THE STORY - Years of monotonous work and a loveless marriage turns a once vibrant man into a shell of his former self.
THE CAST - Tzi Ma, Christine Ko, Hayden Szeto, Lee Hong-chi, Kunjue Li, Fiona Fu, Yang Kuei-mei, James Saito & Joan Chen
THE TEAM - Alan Yang (Director/Writer)
THE RUNNING TIME - 91 Minutes
THE GOOD - An intelligent screenplay that examines an immigrant story with resonant thematic weight. Tzi Ma gives the best performance as an older man dealing with the strains of a long life. The cinematography is beautiful.
THE BAD - The first act is clunky and makes the story feel sluggish. There’s little momentum in this section and it creates an odd structure that doesn’t make the film flow with a natural rhythm. Some of the other performances in the cast come across as underwhelming.
THE OSCAR PROSPECTS - None
THE FINAL SCORE - 7/10
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By Josh Parham
Having the opportunity to see stories from a different perspective will always be valuable. These points of view bring a fresh interpretation to not only traditional storytelling tropes but to familiar themes that encompass them as well. Recently, there has been an even greater emphasis on how immigrants find their place in new surroundings and adapt their sensibilities in a complicated future. “Tigertail” is another exploration of this topic, and while it often contains mixed results, the final product is one that features profound statements on the pains felt by leaving one life behind for the chance to start something new.
The film centers on the life of Pin-Jui (Lee Hong-chi), a Taiwanese man living out his life as best he can. He devotes much of his time to his mother, with whom he works alongside doing manual labor in the local factory. He also has a slowly simmering romance with Yuan (Fang Yo-hsing), a childhood friend that he feels destined could never be his partner due to their clashing economic backgrounds. However, Pin-Jui receives an offer from his boss to relocate to America – a burning desire of his for some time – in exchange for marrying his daughter and providing a life for her. He reluctantly accepts and spends the ensuing decades establishing his place in this new world while also building years of tension with his family, which include a strained relationship with his daughter.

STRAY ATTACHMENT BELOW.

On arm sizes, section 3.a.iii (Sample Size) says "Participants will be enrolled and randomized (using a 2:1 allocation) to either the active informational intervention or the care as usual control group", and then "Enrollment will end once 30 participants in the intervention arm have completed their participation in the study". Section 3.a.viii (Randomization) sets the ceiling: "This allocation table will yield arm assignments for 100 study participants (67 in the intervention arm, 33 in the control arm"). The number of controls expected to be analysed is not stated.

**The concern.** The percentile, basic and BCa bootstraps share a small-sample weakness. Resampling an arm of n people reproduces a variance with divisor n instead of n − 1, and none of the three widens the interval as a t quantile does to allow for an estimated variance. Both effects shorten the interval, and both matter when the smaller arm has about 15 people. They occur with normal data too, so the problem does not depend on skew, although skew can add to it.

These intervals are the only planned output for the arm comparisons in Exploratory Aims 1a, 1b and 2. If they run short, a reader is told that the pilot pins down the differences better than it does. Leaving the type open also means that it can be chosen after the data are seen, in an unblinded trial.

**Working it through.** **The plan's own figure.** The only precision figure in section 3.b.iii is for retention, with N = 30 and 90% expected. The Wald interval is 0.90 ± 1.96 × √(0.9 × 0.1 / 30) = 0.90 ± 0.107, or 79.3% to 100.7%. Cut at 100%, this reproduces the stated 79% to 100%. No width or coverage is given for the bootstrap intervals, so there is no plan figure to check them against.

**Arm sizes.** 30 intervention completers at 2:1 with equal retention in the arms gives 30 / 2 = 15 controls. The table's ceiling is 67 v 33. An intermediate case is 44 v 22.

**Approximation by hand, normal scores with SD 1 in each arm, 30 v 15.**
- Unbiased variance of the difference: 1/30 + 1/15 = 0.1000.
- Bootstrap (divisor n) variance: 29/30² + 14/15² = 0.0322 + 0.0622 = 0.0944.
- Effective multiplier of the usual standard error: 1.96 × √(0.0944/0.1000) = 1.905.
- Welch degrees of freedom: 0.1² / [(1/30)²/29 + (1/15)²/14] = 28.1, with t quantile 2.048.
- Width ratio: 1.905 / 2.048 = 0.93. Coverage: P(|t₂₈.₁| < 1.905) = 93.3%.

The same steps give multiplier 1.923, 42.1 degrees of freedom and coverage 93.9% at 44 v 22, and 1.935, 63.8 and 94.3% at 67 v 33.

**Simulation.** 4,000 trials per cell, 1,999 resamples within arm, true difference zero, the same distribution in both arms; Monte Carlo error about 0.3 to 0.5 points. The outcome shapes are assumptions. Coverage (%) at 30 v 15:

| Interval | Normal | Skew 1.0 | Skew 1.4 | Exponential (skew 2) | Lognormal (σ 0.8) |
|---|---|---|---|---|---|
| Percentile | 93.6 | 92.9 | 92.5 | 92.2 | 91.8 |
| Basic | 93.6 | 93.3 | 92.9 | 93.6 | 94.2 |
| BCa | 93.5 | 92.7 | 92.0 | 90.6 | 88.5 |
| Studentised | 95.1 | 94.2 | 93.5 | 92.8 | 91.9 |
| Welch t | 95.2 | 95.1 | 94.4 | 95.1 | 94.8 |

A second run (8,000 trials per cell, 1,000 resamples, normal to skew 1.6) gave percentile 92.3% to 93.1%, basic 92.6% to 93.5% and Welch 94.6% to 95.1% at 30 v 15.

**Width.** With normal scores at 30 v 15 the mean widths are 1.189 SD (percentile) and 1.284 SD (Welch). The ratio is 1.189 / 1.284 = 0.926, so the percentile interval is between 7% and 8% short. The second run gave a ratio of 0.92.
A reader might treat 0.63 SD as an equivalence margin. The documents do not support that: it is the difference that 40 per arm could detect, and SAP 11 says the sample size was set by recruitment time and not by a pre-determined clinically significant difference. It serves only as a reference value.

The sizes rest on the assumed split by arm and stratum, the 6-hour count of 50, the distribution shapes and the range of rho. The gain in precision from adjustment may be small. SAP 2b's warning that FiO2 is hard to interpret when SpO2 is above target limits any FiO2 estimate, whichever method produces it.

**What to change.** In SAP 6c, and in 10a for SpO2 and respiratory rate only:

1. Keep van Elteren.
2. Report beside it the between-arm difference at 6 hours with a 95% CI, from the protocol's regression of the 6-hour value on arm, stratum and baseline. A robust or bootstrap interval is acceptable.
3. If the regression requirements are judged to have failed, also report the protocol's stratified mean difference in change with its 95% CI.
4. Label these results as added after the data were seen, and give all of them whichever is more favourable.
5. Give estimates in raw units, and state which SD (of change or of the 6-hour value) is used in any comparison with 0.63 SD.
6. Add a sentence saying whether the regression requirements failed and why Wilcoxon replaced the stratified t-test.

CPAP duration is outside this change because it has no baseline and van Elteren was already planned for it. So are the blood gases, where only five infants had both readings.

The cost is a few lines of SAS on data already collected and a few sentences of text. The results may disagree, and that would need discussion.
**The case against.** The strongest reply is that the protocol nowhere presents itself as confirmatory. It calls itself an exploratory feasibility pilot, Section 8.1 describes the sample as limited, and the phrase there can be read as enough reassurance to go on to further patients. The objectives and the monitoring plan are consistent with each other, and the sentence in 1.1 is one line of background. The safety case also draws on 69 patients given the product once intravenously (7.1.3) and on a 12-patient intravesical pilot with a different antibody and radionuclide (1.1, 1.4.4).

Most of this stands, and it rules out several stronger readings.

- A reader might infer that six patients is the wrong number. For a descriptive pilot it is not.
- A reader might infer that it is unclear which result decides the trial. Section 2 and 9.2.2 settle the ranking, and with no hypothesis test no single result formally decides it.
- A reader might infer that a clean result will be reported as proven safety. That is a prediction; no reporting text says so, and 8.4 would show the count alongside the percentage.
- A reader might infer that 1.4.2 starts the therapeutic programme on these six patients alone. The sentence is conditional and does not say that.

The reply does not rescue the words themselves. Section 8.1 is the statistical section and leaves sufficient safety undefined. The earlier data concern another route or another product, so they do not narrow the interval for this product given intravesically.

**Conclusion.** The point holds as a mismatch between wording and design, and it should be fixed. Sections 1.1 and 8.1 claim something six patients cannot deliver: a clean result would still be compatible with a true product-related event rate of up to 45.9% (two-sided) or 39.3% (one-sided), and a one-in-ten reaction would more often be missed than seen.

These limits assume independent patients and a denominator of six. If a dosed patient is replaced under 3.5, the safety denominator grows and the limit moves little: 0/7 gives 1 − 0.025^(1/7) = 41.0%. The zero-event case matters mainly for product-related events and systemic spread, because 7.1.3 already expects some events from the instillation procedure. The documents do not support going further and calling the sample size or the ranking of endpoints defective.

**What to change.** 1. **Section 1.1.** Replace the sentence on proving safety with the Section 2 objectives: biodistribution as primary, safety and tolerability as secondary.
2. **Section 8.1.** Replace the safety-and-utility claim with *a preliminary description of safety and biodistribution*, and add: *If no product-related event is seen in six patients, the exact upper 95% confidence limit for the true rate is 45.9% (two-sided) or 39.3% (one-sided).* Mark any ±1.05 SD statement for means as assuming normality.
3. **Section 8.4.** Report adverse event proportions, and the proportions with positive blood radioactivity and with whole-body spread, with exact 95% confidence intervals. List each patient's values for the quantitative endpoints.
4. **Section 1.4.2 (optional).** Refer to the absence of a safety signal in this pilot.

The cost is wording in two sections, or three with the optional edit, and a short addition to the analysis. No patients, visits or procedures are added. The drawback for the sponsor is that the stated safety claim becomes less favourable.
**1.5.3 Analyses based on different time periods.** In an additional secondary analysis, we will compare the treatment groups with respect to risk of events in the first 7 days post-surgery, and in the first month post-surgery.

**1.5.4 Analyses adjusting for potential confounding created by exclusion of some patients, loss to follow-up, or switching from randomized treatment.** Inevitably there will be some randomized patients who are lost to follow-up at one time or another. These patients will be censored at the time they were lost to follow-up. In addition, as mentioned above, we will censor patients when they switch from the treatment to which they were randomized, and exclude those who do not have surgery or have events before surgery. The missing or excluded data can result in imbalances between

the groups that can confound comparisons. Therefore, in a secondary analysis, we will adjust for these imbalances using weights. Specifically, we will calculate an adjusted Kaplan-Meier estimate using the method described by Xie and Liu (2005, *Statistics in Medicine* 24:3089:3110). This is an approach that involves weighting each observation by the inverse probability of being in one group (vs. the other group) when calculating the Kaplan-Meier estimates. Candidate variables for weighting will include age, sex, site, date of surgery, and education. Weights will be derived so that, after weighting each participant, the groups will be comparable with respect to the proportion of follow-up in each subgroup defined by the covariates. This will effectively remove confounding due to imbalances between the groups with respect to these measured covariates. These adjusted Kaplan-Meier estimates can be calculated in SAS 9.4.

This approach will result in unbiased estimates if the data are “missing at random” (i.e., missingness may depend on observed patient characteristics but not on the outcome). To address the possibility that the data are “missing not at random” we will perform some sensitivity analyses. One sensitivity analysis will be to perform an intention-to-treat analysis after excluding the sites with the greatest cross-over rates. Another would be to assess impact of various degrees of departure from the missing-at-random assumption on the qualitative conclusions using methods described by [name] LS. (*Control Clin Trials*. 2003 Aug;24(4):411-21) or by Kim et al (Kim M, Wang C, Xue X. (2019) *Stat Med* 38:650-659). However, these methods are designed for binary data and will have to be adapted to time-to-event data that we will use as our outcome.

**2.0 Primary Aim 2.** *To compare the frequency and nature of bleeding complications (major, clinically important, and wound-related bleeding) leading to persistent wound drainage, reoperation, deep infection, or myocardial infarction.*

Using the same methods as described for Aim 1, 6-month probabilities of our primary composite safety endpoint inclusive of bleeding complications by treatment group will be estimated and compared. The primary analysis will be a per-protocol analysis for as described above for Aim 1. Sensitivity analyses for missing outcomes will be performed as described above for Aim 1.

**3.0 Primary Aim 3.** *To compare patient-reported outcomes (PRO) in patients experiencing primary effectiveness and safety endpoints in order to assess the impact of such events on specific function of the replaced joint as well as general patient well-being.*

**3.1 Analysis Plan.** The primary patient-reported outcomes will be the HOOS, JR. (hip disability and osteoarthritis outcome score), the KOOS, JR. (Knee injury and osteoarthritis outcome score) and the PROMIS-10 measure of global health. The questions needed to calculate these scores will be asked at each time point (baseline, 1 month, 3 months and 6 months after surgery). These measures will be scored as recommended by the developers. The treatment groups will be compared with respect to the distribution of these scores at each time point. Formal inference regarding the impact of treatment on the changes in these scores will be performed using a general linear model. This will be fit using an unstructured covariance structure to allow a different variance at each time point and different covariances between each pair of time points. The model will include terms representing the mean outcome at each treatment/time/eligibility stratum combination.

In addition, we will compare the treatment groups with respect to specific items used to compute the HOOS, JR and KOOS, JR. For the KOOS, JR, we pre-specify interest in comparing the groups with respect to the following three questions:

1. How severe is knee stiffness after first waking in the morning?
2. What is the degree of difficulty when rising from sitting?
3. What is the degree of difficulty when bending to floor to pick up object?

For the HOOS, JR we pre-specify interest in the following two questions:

Much of what makes this an engaging story is not readily apparent in the first act. There’s little momentum in the beginning and the storytelling feels disjointed and clunky. It’s a shame because writer-director Alan Yang is clearly talented, but the setup with these characters never feels like it has a natural flow. Apart from the lush cinematography, there isn’t much that aides one in getting lost in this world. However, things soon settle in, and much more thematic depth is portrayed. This is a greater accomplishment of the script, whereas Yang’s direction is competent but never crosses into the realm of extraordinary.
Still, Yang’s screenplay does manage to touch on some resonate themes that are quite endearing. At the center is the examination of a life in transition, one that goes from carefree to jaded in the years of hardship. While these are subjects seen before, there’s a unique quality seeing them played out with this particular point of view. This story shows how that adaptation morphs certain connections to the past into ways that can hinder and poison relationships, mostly through small ways. The depiction of quiet suffering in the name of supporting one’s family is a fascinating portrait, particularly in how it can lead to such animosity. These are familiar tropes that find a more powerful resonance in a new context, and Yang does an admirable job of showcasing this.
The performances range from memorable to mediocre here, but the obvious highlight is Tzi Ma. He plays the older version of Pin-Jui, a man advanced in his years and carrying the weight of a life filled with regret that must never slip behind a proud façade. There’s a lot of subtle work here to show an inner turmoil that he portrays with sincerity and heartbreak, and he brings such power whenever he’s onscreen. This is also felt in the moments he shares with Christine Ko who plays his daughter. Her early scenes are a bit of a struggle, but she manages to find a deep resonance with her performance that conveys much of the emotional impact of the story. Most of the actors are competent if not impressive. Fang and Lee have nice chemistry in their scenes together, though they don’t come across as the most gifted performers. There are good performances in this cast, but it’s not seen in the entire ensemble.
Overall, there’s a graciousness afforded to the storytelling here that does make “Tigertail” quite endearing by the end. However, it does take some time to get there. The beginning doesn’t set the mood that well with its filmmaking or performances, and it isn’t until things settle into a groove that the whole thing starts to become effective. This is owed greatly to Yang’s intelligent writing, along with some heavy lifting by Ma’s great central performance. It’s all to show yet another shade in a diverse field of stories that aim to bring to light very specific perspectives. Even while the results may not be completely successful, they’re incredibly worthy of consideration.